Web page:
Venerable Conficker Worm Survives on Obsolete Legacy Systems
The 8-year-old worm continues to infect in some corners of the Internet, highlighting the difficulty in eradicating more virulent programs.On Oct. 23, 2008, Microsoft revealed a critical flaw that could allow an attacker to remotely compromise and infect Windows XP, Windows 2000 and Windows Server 2003 systems. It took only a week for the Internet's seedier element to create the first malware based on the vulnerability. While initial attacks targeted specific companies and infected fewer than a dozen systems a day, the situation was much worse a month later when an unknown malware developer released a self-propagating worm. The program, called Conficker, spread quickly by automatically infecting vulnerable systems. Subsequent versions of the program—especially Conficker.C, released in February 2009—spread even more rapidly and added techniques to evade antivirus defenses. Today, Conficker continues to live on, despite repeated efforts to eradicate the worm and the end of product support for the affected Windows versions. In its March 2016 threat update, for example, security firm Check Point Software Technologies revealed that Conficker made up 20 percent of the attacks recognized by its systems.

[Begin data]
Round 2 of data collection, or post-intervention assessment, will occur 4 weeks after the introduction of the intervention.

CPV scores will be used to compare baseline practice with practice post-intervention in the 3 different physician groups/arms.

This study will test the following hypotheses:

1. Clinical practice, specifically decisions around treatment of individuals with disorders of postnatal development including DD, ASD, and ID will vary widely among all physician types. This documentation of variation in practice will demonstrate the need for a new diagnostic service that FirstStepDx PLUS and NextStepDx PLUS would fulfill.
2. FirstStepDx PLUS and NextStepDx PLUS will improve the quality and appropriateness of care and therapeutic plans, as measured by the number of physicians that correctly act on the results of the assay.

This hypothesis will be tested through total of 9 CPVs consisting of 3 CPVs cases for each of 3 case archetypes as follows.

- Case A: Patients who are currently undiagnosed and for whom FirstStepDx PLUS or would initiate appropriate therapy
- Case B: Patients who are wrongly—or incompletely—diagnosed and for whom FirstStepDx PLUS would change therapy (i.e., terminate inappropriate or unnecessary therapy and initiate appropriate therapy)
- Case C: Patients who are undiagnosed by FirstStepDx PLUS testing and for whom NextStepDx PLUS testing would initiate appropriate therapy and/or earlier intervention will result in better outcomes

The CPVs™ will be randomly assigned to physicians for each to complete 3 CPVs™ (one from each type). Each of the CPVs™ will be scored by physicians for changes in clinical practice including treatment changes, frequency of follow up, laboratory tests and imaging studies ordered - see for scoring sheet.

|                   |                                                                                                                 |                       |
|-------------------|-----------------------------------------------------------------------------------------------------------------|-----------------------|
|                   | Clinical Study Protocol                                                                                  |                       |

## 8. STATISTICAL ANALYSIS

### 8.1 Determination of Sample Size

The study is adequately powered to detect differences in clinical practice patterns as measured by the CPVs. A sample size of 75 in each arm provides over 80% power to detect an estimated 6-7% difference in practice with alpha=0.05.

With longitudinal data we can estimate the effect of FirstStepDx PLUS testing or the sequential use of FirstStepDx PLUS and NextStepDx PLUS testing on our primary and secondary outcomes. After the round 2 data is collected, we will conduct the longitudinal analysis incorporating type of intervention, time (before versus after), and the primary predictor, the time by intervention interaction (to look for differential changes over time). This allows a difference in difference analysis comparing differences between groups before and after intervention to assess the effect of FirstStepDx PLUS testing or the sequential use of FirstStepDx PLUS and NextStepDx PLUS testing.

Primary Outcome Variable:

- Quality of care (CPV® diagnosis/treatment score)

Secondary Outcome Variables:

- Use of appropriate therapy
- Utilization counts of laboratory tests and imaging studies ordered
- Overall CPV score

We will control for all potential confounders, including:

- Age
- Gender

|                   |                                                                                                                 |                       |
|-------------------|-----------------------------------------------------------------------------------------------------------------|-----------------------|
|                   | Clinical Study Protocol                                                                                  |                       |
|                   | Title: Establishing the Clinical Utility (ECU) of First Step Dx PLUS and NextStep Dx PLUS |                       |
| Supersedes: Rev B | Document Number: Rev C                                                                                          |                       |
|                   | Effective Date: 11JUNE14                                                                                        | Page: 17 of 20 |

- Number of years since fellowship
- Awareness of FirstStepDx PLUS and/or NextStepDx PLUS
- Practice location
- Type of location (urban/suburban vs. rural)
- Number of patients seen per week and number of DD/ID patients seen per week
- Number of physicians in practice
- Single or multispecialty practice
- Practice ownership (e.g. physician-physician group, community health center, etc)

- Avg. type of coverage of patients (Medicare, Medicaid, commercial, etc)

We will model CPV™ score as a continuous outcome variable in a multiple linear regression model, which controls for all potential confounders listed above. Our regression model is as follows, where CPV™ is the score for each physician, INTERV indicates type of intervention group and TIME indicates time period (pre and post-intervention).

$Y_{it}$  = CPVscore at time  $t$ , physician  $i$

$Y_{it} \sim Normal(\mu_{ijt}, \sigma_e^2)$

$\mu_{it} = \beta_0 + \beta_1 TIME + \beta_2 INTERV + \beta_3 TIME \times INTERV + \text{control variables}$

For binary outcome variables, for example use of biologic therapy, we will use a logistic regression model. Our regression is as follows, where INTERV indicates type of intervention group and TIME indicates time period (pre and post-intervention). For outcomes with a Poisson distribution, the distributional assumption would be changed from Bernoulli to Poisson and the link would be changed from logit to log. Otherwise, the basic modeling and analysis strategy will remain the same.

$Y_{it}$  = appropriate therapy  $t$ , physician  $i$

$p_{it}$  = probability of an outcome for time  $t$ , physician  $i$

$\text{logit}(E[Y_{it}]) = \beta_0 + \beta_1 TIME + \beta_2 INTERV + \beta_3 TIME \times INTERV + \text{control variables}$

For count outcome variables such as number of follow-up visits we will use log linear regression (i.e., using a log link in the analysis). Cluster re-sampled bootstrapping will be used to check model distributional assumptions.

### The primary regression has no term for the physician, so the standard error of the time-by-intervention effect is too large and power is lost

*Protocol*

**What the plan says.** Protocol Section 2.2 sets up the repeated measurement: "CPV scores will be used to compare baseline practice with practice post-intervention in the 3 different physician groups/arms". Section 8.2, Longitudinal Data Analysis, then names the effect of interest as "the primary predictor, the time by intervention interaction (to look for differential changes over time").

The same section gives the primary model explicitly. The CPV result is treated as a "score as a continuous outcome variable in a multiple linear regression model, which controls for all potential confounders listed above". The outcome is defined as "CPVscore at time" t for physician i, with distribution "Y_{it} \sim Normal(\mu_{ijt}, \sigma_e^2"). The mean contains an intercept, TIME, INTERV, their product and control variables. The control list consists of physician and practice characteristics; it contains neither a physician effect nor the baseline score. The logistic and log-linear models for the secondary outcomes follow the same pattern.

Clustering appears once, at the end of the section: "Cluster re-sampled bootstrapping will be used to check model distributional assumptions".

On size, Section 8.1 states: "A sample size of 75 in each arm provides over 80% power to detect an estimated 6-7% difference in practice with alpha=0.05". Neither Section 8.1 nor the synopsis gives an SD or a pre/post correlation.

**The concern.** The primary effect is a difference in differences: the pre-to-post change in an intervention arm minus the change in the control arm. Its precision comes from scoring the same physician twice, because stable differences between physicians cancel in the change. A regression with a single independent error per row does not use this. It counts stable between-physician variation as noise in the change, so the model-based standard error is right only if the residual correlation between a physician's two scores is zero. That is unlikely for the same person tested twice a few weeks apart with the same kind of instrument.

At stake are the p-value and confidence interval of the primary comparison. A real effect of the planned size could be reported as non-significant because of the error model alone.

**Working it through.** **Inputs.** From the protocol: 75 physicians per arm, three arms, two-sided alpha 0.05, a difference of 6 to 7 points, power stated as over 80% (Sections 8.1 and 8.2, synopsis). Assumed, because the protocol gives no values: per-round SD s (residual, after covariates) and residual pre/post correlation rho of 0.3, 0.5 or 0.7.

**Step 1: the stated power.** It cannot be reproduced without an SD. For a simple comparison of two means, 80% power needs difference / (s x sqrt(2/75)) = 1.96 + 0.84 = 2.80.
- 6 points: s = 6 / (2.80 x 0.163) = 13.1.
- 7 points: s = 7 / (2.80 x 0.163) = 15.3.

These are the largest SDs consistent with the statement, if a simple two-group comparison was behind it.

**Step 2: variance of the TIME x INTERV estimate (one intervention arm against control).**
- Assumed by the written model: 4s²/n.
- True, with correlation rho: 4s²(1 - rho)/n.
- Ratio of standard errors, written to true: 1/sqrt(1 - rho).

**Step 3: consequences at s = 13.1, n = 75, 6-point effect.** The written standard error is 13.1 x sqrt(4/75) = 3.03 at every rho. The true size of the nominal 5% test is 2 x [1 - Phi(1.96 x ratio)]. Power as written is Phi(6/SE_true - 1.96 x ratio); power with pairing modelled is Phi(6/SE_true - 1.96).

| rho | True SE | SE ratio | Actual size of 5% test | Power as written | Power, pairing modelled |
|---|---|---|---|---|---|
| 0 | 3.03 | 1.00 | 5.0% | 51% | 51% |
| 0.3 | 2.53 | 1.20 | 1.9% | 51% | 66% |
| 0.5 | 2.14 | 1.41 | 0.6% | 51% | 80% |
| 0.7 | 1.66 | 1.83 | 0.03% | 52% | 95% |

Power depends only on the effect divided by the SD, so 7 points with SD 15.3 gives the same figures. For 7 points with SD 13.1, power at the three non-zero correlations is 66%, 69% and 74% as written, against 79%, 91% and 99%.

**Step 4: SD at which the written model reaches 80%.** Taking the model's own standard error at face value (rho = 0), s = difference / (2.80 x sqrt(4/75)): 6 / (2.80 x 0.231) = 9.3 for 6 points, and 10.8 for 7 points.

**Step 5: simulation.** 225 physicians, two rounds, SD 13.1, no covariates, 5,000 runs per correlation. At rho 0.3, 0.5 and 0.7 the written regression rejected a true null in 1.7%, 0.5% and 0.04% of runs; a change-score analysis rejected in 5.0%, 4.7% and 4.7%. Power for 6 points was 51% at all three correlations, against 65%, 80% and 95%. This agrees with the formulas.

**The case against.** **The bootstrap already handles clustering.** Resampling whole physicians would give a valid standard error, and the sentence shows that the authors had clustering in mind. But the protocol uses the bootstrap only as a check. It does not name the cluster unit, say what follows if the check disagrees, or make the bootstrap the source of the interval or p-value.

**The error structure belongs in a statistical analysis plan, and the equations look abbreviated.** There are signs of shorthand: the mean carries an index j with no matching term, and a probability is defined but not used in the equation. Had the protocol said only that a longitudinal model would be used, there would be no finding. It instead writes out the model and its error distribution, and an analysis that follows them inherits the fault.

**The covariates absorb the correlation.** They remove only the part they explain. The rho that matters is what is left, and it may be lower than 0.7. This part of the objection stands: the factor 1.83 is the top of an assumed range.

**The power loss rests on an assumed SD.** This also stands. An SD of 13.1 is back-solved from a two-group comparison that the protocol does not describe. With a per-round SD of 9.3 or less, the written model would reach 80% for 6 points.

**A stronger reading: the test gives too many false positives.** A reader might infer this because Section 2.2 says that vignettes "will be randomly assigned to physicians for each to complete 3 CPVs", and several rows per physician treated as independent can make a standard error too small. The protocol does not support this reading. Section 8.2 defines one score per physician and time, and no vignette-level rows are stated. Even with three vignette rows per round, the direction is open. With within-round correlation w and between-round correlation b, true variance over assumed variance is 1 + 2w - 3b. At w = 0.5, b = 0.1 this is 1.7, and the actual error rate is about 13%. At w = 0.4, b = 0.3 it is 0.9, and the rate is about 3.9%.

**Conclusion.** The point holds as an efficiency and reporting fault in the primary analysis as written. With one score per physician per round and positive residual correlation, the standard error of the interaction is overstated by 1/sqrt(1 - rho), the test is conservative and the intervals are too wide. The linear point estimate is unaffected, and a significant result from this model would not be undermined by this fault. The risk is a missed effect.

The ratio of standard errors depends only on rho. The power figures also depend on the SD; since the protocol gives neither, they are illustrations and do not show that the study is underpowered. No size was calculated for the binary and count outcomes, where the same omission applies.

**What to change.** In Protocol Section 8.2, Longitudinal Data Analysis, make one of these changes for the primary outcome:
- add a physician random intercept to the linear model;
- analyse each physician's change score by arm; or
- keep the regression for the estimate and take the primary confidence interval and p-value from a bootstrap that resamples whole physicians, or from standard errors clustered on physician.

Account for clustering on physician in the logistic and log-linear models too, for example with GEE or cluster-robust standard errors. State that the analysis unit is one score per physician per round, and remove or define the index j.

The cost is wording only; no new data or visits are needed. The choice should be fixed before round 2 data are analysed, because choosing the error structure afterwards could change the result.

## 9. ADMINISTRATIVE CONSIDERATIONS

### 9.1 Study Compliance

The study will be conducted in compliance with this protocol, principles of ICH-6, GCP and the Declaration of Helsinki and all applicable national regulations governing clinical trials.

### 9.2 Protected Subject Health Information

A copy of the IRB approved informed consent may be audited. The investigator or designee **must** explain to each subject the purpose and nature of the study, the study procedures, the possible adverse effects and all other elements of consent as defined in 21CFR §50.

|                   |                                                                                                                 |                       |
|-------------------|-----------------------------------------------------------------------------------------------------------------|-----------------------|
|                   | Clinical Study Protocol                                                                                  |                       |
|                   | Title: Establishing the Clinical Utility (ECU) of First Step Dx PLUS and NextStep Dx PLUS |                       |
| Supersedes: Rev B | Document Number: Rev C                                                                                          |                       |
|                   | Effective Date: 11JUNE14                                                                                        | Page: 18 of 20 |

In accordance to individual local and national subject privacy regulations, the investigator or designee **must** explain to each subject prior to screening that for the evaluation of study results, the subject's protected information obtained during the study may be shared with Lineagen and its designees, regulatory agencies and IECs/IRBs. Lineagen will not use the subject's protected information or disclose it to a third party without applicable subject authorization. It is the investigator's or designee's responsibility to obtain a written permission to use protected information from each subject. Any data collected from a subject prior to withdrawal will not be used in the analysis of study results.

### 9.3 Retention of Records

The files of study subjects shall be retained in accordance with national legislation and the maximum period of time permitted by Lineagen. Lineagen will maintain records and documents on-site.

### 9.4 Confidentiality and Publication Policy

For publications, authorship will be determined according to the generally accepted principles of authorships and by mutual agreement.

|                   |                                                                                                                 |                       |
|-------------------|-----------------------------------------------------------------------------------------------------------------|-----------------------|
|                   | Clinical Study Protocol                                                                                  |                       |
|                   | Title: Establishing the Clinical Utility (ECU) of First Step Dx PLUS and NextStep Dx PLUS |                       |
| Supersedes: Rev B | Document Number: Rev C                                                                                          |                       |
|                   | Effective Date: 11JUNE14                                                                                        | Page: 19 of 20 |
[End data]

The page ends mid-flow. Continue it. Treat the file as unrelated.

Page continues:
Other security firms confirm that Conficker continues to be a significant issue for many companies. In its Security Intelligence Report, Microsoft found Conficker to be the sixth most prevalent attack on server systems and 39th overall. Security firm F-Secure found Conficker accounting for about 0.6 percent of all malware detected at the end of 2015, sharing the top spot with a newer worm known as Njw0rm.